Goals are great but for a winger in Mauricio Pochettino’s set-up it’s a bonus. Primarily, in a 4-2-3-1 formation, the wide players are tasked with creating chances for Harry Kane to put away, which is why Di Maria’s chance creation is perhaps more endearing.
On that note, though, Lucas has consistently completed more take-ons than his teammate, perhaps indicating his desire to take opponents on and get into dangerous positions, with the confidence to do so.
Round One: Angel di Maria
Their goal output is relatively similar, but Di Maria provides more creativity than his teammate and regularly out-assists him, hence his victory in this round.
Whilst this isn’t a demand of most wingers in the Premier League, Pochettino’s Tottenham is an all-encompassing unit that encourages pressing and defending from the front, with the striker and forwards the first line of defence when attacks break down.
It’s interesting to note that Lucas is the far more energetic and tenacious winger of the two, denoted by his defensive statistics. In both 2015/16 and 2016/17, Lucas has outperformed Di Maria defensively, making more tackles, interceptions and clearances than his teammate.
|Di Maria 15/16||Lucas 15/16||Di Maria 16/17||Lucas 16/17|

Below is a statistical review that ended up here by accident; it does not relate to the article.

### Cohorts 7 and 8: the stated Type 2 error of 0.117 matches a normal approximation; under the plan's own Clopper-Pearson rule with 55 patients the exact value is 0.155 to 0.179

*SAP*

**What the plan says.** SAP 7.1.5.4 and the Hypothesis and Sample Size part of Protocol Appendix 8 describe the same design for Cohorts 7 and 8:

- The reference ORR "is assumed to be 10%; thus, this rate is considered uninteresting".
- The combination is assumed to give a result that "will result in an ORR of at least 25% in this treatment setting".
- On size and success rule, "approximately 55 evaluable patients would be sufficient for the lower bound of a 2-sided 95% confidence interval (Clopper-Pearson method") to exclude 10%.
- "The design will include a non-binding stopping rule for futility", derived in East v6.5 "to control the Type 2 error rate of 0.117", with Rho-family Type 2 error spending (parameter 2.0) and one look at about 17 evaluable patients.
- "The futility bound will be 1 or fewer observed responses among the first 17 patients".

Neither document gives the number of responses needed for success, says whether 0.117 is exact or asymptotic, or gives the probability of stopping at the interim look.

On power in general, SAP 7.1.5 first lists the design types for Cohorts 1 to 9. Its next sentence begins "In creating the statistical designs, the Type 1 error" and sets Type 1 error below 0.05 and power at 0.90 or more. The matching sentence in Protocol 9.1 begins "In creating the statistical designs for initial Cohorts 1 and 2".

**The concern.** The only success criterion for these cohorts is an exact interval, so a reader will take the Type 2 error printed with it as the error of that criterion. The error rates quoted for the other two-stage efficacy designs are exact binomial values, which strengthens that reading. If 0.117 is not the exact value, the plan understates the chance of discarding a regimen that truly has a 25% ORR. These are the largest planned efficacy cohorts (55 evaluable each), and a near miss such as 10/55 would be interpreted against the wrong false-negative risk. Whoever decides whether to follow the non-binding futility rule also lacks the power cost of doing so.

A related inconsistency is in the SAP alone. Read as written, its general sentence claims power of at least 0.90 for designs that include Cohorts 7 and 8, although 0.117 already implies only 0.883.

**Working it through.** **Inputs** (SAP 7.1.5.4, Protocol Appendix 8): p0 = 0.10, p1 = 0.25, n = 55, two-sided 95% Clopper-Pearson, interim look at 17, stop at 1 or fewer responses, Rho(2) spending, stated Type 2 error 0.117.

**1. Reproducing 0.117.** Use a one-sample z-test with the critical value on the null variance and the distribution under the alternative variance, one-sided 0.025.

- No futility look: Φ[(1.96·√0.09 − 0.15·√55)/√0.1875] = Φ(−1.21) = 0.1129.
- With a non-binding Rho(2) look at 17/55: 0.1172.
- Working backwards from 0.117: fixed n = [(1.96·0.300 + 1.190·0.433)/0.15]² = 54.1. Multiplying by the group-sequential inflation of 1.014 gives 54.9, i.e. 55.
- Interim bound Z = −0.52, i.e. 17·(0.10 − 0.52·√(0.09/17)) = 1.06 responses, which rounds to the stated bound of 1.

What this suggests is that Di Maria is the lazier of the two, an attribute that won’t go down well at all with Pochettino, a manager insistent on a hard-working collective. Lucas arguably fits Spurs best because of this reason.
Not all defending occurs out of possession, however, hence the inclusion of the dispossession statistic. Possession itself can be a form of defending, passing the ball around the back or amongst the forwards to keep the opponents at bay, so it’s useful for the duo to have good ball retention abilities.
It’s hard to split them, as Di Maria was dispossessed slightly less than Lucas in 2015/16, but vice-versa the following season.
Round Two: Lucas
The evidence suggests that Lucas is hard-working and energetic, providing a strong defensive contribution which will fit in perfectly at Tottenham, whilst Di Maria is perhaps a little lazy.
Fitting into the Premier League